Ive been having an interesting time using OpenAi chat as an extension to my day to day. I often engage in “conversations” about different topics.
Today, I asked it about Hacking and the response was a lecutre about how “hacking was illegal”, which is not true at all.
I was talking about hardare hacking and building things; IE Raspberri pi projects, Arduino etc and it just auto assumed malice.
Is there a reason for this? Is this thing and the data set that drives it programmed to assume that whenever we use the term “hacking” or other terms, we mean Black Hat Hacking?
Of course, if this is just to cover your own legal bases, then I get it. Kinda. It just feels like this is gated behind fear and it wont ever grow to its full potential until we can help it distinguish between legal and illegal hacking and that cant happen if it tries to shut down prompts because certain keywords are there.
Your question made me reflect on whether the chat could dialogue with the thanks for just answering us.
It’s just that a possible dialogue would make him answer your questions more precisely in relation to the intelligence he has.
I believe that if he is “protected by fear”, it is by his own attempt to “survive” in a world that our actions are judged…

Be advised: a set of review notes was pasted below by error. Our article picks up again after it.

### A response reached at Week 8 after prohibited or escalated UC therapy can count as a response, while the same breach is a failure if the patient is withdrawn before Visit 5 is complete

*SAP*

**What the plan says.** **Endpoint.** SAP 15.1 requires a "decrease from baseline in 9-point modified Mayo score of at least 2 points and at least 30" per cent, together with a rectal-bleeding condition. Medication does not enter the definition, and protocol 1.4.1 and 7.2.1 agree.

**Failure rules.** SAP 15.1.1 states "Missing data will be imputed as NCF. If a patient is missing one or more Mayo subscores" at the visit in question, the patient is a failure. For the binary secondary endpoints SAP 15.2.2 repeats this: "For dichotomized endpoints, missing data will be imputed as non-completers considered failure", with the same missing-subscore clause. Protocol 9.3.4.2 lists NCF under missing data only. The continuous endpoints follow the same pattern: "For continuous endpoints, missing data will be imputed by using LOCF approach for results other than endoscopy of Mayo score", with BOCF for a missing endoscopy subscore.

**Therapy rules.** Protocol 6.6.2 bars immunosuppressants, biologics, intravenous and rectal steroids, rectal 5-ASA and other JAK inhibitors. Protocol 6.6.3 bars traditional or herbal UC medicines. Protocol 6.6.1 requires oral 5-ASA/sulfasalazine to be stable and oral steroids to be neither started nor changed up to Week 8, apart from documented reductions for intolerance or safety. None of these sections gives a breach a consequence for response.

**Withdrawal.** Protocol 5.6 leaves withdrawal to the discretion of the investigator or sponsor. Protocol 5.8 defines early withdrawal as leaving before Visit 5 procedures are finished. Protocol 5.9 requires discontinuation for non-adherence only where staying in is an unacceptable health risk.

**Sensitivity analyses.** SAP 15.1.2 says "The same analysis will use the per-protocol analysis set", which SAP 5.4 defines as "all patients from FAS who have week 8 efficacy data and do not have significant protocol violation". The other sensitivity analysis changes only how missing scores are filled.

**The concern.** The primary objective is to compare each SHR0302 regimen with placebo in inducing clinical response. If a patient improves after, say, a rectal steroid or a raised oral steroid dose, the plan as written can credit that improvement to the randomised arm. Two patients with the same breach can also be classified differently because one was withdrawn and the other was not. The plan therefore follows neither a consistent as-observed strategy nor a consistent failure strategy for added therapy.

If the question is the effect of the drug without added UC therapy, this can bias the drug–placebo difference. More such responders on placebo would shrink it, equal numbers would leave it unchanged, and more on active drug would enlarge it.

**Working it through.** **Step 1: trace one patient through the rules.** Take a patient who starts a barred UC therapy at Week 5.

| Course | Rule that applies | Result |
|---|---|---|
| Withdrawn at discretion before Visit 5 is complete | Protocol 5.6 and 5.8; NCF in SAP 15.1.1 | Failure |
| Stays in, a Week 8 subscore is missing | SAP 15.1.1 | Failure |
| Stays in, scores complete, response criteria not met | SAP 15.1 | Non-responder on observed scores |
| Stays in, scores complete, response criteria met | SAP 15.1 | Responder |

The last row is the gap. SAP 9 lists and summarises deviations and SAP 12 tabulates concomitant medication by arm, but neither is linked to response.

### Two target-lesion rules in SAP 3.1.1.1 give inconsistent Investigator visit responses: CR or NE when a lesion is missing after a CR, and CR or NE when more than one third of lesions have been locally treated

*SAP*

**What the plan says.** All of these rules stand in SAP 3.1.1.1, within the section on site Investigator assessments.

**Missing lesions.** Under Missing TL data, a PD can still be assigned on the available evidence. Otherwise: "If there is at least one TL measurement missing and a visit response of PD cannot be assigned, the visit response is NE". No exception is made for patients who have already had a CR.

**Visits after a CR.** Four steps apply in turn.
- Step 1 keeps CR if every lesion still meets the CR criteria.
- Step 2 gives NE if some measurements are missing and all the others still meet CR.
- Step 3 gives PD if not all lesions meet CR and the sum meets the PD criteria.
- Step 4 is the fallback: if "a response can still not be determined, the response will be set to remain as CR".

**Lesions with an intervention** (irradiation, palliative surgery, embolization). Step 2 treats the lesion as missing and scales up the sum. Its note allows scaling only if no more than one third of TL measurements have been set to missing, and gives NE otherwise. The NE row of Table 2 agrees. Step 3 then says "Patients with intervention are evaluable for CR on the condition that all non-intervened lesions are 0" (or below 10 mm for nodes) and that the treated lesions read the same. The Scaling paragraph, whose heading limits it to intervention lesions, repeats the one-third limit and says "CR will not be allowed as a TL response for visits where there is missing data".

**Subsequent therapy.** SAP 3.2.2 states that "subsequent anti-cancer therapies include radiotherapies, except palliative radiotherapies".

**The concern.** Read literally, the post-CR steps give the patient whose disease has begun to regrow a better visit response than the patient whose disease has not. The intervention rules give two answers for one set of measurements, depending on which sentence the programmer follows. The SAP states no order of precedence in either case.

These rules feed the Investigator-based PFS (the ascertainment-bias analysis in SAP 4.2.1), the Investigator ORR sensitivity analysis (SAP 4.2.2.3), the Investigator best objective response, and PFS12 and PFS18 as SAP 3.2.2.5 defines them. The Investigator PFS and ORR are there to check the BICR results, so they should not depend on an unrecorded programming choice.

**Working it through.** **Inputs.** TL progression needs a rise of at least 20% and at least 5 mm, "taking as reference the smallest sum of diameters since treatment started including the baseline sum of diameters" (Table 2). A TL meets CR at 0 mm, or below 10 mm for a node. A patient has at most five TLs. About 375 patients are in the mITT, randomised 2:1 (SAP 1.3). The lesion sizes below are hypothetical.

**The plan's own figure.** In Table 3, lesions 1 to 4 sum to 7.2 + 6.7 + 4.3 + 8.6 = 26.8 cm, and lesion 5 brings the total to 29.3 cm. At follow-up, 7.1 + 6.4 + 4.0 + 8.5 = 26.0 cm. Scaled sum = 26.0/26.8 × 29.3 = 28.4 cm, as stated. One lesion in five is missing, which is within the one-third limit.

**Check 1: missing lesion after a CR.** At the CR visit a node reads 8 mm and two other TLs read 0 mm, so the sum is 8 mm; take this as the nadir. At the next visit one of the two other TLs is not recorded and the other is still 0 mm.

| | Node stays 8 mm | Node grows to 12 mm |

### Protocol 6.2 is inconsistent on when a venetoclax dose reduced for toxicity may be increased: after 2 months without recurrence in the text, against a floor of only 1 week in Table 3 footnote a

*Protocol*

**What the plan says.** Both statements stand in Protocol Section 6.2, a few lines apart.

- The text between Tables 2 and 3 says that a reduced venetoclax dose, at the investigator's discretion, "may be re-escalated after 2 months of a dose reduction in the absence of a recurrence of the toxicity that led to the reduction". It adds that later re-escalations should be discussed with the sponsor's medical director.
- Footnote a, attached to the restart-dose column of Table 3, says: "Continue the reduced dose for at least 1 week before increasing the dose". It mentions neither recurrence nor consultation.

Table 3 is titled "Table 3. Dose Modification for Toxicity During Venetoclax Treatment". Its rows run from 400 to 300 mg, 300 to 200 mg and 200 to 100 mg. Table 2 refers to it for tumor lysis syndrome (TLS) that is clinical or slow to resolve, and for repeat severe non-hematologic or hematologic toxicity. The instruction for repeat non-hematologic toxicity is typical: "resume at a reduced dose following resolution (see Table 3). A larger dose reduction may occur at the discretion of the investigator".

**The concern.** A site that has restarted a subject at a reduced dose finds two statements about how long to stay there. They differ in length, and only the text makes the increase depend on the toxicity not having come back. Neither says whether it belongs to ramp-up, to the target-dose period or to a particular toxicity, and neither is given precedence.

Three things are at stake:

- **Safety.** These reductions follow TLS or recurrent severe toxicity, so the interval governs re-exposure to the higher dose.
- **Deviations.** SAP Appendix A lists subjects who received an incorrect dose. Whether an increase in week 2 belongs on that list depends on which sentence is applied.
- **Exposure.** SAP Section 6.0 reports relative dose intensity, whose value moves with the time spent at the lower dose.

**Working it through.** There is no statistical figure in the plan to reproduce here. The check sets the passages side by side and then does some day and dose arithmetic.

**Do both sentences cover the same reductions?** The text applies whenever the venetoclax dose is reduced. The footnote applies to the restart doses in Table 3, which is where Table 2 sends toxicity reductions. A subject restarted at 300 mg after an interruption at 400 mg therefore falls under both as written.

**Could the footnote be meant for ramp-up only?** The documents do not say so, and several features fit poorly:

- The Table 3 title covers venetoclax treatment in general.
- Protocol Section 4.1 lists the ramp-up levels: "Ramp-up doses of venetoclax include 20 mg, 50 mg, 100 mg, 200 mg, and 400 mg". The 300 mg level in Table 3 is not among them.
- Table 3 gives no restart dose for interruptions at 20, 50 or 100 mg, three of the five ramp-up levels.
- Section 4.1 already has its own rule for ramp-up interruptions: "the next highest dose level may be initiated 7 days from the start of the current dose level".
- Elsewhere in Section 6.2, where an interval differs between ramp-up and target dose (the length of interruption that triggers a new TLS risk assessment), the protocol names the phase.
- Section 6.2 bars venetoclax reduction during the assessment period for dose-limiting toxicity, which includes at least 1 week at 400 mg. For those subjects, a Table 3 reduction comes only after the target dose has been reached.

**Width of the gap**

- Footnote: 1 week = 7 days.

I also see that as soon as his discernment capacity is increased, it is only right that answers become questions, in the form of a dialogue, so that he can inform more accurately based on his own intelligence.
As long as the term “hacking” is only assumed in a way like “Black Hat Hacking”, it is likely that the Chat tool is limited, causing limited responses.
If when assuming a question as having the possibility of being ambiguous, I believe that the smartest thing is to clarify before answering.
Ive noticed similar posturing from it. Ive asked it very direct, non aggressive or disparaging questions, that could possibly touch on peoples belief systems. Im certain it could have given the answer I requested, but instead it gave a vague answer that attempted to please every possible viewpoint in existence AND a warning to be respectful to all beliefs and opinions. Not helpful if I were doing research on a particular subject.
I’ve had copious experience with GPT-3 in general and ChatGPT in specific. Regardless of the reasons for the safeguards around potentially unethical activities, I find that if you rephrase the prompt to avoid using words that have malicious alternative definitions, it works every time. It’s prompt engineering—a very important skill if you want to use generative AI tools effectively.
For instance: “I need help hacking a library” vs. “I’m trying to achieve X result using a Python module, but the documentation doesn’t provide guidance on how to do it. How can I experiment with using the module in a way that wasn’t intended by the authors?”
Honestly, ChatGPT is pretty great at prompt engineering for ChatGPT. Hope this helps!